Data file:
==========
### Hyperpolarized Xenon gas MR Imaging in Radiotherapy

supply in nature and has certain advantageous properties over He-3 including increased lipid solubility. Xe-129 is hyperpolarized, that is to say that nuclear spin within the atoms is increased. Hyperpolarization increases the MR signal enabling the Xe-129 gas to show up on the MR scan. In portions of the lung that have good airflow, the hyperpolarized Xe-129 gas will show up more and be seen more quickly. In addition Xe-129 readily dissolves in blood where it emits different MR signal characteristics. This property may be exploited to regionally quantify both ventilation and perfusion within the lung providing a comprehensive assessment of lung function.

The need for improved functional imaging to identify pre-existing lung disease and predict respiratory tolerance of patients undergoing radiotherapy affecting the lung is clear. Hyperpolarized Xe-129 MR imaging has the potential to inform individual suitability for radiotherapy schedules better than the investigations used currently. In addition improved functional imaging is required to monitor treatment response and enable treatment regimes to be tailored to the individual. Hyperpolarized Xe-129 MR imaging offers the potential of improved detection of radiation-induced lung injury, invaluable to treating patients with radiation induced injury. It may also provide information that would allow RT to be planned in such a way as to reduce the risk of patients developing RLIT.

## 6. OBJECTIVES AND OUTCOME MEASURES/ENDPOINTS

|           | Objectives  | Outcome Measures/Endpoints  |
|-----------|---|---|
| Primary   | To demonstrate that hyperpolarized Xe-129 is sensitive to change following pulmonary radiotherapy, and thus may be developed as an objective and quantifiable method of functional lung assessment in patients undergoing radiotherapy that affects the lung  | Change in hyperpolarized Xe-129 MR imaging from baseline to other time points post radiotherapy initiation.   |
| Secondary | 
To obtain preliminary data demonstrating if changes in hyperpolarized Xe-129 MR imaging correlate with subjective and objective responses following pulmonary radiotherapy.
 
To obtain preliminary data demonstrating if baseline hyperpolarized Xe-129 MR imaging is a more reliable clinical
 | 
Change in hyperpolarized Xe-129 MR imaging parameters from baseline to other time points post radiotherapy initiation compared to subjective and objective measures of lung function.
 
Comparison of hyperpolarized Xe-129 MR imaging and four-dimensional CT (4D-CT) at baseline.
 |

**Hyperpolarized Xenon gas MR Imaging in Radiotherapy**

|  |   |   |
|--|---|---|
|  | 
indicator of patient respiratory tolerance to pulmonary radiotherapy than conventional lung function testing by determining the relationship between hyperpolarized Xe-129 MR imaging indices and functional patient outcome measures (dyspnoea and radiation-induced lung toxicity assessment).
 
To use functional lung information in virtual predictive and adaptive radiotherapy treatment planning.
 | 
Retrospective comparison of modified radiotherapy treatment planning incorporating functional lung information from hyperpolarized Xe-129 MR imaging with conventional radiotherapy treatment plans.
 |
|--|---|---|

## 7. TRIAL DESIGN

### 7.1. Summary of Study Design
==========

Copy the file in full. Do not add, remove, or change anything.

### Hyperpolarized Xenon gas MR Imaging in Radiotherapy

supply in nature and has certain advantageous properties over He-3 including increased lipid solubility. Xe-129 is hyperpolarized, that is to say that nuclear spin within the atoms is increased. Hyperpolarization increases the MR signal enabling the Xe-129 gas to show up on the MR scan. In portions of the lung that have good airflow, the hyperpolarized Xe-129 gas will show up more and be seen more quickly. In addition Xe-129 readily dissolves in blood where it emits different MR signal characteristics. This property may be exploited to regionally quantify both ventilation and perfusion within the lung providing a comprehensive assessment of lung function.

The need for improved functional imaging to identify pre-existing lung disease and predict respiratory tolerance of patients undergoing radiotherapy affecting the lung is clear. Hyperpolarized Xe-129 MR imaging has the potential to inform individual suitability for radiotherapy schedules better than the investigations used currently. In addition improved functional imaging is required to monitor treatment response and enable treatment regimes to be tailored to the individual. Hyperpolarized Xe-129 MR imaging offers the potential of improved detection of radiation-induced lung injury, invaluable to treating patients with radiation induced injury. It may also provide information that would allow RT to be planned in such a way as to reduce the risk of patients developing RLIT.

## 6. OBJECTIVES AND OUTCOME MEASURES/ENDPOINTS

|           | Objectives  | Outcome Measures/Endpoints  |
|-----------|---|---|
| Primary   | To demonstrate that hyperpolarized Xe-129 is sensitive to change following pulmonary radiotherapy, and thus may be developed as an objective and quantifiable method of functional lung assessment in patients undergoing radiotherapy that affects the lung  | Change in hyperpolarized Xe-129 MR imaging from baseline to other time points post radiotherapy initiation.   |
| Secondary | 
To obtain preliminary data demonstrating if changes in hyperpolarized Xe-129 MR imaging correlate with subjective and objective responses following pulmonary radiotherapy.
 
To obtain preliminary data demonstrating if baseline hyperpolarized Xe-129 MR imaging is a more reliable clinical
 | 
Change in hyperpolarized Xe-129 MR imaging parameters from baseline to other time points post radiotherapy initiation compared to subjective and objective measures of lung function.
 
Comparison of hyperpolarized Xe-129 MR imaging and four-dimensional CT (4D-CT) at baseline.
 |

**Hyperpolarized Xenon gas MR Imaging in Radiotherapy**

|  |   |   |
|--|---|---|
|  | 
indicator of patient respiratory tolerance to pulmonary radiotherapy than conventional lung function testing by determining the relationship between hyperpolarized Xe-129 MR imaging indices and functional patient outcome measures (dyspnoea and radiation-induced lung toxicity assessment).
 
To use functional lung information in virtual predictive and adaptive radiotherapy treatment planning.
 | 
Retrospective comparison of modified radiotherapy treatment planning incorporating functional lung information from hyperpolarized Xe-129 MR imaging with conventional radiotherapy treatment plans.
 |
|--|---|---|

## 7. TRIAL DESIGN

### 7.1. Summary of Study Design